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Contentment is a Person

Pam and I had the opportunity last week to watch over our grandkids as our son and his wife went out on a date to celebrate their anniversary. We ate their kind of food and played games they loved. We laughed and ran and enjoyed each other’s company. Then, it was time to put them to bed. They didn’t want to go and, to be honest, we didn’t want to make them go to bed because we loved the time together. We knew, however, that life would be hard on our kids the next day if we didn’t follow through. So off to bed they went.
Well, my granddaughters are five and two. After reading with them and praying with them, we tucked them into bed. 30 minutes later, I heard subdued laughter coming out of their room. I went to the door out of curiosity and I could hear them having “sister time.” They were giggling and talking and giggling some more. They certainly were not asleep but they were content to be in bed because they were enjoying a special relationship with one another.
It was a good reminder to me that contentment in life does not come from possessions or accomplishments. It comes through relationship. And that is the point of Psalm 23. At each and every turn in our lives, God is committed to be present, to provide and to protect us out of a sincere and devoted love.
“The LORD is my shepherd, I lack nothing.” (v. 1) It is easy to think this means we will always prosper and I, like you, get confused when there isn’t enough money, time or ingenuity to do what I believe needs to be done today. From a shepherd’s point of view, however, this means God will keep us moving so we get to the next place of provision. Sheep will stay in one field and eat everything until the field is bare. They will then be confused because there is nothing left to eat. The Shepherd only lets them stay in one grazing meadow long enough to be strengthened for the next move. He then moves them (often against their will) to the next pasture. He rotates them from one field to another so the supply never runs out.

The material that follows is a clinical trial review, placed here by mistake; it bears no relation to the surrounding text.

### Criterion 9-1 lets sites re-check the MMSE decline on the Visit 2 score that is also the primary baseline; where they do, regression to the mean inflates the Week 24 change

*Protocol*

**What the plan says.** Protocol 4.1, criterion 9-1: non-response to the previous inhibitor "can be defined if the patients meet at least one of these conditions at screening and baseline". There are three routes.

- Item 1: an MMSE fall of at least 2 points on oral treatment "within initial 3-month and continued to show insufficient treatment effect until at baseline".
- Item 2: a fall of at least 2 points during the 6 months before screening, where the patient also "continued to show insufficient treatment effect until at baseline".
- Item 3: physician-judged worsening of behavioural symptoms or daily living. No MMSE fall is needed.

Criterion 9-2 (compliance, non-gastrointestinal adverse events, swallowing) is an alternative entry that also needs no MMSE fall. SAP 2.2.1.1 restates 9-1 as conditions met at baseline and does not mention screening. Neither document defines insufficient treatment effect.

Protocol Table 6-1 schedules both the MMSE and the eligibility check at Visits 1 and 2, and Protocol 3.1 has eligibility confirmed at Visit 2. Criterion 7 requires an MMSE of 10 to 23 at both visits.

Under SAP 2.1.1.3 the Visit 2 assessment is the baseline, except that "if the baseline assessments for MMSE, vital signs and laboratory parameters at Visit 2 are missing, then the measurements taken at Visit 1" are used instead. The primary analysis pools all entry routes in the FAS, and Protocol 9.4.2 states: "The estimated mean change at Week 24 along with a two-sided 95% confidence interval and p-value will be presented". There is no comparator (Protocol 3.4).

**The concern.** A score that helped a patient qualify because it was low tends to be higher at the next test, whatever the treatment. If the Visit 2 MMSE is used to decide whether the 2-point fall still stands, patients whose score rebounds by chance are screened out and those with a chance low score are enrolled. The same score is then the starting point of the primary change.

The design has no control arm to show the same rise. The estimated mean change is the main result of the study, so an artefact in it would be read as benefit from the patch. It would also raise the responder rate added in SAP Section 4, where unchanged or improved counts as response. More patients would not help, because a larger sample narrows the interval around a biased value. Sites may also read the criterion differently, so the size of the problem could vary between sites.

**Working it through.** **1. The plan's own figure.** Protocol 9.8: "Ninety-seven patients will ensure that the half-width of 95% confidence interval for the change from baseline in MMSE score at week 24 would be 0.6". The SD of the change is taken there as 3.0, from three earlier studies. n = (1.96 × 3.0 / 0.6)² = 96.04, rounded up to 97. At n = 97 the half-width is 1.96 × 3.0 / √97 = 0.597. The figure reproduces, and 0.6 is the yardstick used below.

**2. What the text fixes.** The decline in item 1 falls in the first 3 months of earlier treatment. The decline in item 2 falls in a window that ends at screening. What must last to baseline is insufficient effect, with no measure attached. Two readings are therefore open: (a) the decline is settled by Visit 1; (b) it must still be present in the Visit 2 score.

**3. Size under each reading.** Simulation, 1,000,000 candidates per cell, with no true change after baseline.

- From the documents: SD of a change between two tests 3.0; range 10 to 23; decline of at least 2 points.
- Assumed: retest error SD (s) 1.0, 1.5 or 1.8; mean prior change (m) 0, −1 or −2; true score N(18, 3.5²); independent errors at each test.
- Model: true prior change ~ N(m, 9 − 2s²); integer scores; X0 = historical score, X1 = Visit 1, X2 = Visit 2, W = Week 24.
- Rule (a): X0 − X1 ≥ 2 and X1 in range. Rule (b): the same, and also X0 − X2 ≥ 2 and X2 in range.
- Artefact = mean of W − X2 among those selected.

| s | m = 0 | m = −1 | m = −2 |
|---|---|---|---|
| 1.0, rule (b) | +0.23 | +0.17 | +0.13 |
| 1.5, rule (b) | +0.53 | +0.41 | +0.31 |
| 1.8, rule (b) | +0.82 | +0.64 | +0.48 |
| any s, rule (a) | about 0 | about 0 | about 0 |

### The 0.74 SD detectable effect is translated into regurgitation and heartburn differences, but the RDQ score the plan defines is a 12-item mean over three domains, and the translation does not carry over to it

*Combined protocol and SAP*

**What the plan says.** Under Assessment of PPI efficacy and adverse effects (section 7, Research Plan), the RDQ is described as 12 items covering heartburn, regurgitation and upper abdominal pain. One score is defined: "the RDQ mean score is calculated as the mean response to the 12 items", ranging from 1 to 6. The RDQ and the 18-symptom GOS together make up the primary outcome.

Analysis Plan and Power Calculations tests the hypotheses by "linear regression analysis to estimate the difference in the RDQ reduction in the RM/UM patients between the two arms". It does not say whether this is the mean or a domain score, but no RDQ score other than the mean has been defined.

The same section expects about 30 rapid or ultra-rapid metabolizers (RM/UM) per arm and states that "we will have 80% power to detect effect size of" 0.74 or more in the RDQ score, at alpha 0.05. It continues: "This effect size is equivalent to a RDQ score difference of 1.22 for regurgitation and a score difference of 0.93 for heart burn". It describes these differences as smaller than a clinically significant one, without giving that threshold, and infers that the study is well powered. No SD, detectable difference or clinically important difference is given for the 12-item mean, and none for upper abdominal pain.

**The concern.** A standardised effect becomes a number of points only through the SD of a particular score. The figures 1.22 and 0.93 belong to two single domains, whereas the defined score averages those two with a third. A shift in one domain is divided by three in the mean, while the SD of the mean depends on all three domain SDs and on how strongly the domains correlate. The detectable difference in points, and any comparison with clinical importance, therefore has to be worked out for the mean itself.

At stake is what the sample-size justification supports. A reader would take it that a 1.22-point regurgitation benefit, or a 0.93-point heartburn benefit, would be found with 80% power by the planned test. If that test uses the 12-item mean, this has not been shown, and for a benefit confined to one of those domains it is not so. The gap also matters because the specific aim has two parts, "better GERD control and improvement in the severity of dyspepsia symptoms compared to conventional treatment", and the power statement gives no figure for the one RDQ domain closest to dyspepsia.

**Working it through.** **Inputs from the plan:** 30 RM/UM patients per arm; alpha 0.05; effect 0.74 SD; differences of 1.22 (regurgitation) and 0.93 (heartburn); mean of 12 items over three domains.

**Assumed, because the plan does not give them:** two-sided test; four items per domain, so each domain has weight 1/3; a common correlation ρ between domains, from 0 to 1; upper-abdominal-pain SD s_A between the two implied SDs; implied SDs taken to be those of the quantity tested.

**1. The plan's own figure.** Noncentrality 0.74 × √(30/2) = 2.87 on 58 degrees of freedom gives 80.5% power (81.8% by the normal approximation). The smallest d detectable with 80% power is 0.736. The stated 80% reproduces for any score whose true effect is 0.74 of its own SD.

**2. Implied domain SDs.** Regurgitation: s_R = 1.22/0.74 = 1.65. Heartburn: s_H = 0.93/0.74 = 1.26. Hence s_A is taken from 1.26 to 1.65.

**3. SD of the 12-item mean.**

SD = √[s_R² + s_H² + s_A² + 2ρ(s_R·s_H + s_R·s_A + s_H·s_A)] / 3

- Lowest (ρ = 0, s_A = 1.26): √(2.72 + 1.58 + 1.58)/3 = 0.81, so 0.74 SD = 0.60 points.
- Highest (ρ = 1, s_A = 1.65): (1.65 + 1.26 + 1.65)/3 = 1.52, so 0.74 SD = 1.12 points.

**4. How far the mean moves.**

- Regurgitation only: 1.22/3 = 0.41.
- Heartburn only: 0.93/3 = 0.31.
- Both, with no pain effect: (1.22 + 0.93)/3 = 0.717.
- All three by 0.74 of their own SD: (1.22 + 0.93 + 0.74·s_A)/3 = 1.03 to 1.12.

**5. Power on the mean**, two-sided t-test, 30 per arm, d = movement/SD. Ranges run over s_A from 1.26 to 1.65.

“He guides me along the right paths . . . Even though I walk through the darkest valley, I will fear no evil . . .” (v. 3-4) The treacherous part of a sheep’s life is the move from one field to another. In the pasture, the shepherd has control. The borders can be watched carefully and intruders can be monitored. The transition from one place to another creates danger. Natural protections are temporarily removed. New terrain contains new hiding places for predators. The travel interrupts well-practiced routines making the sheep more vulnerable. The same is true in our lives. Periodically, God needs to move us from one path in life to another. Aging, the acquisition of wisdom, the shift from high productivity to broad influence at midlife and the ever-changing landscape of our technological world create the need for change. As we go through these necessary transitions, life becomes temporarily treacherous. In the move, contentment is found in the truth, “I will fear no evil for you are with me.” (v. 4)
I know that life is inconvenient, exhilarating, disappointing, frustrating and fascinating all at the same time. Like everyone I know, I am consistently trying to manipulate circumstances to find contentment. For the moment, I can confidently say that contentment is found in the person of Jesus because “Surely [His] goodness and love will follow me all the days of my life.” (v. 6)

One Response

  1. Thank you, Bill….God’s message through you is in His perfect timing today. This is such a strong and well-written blog.

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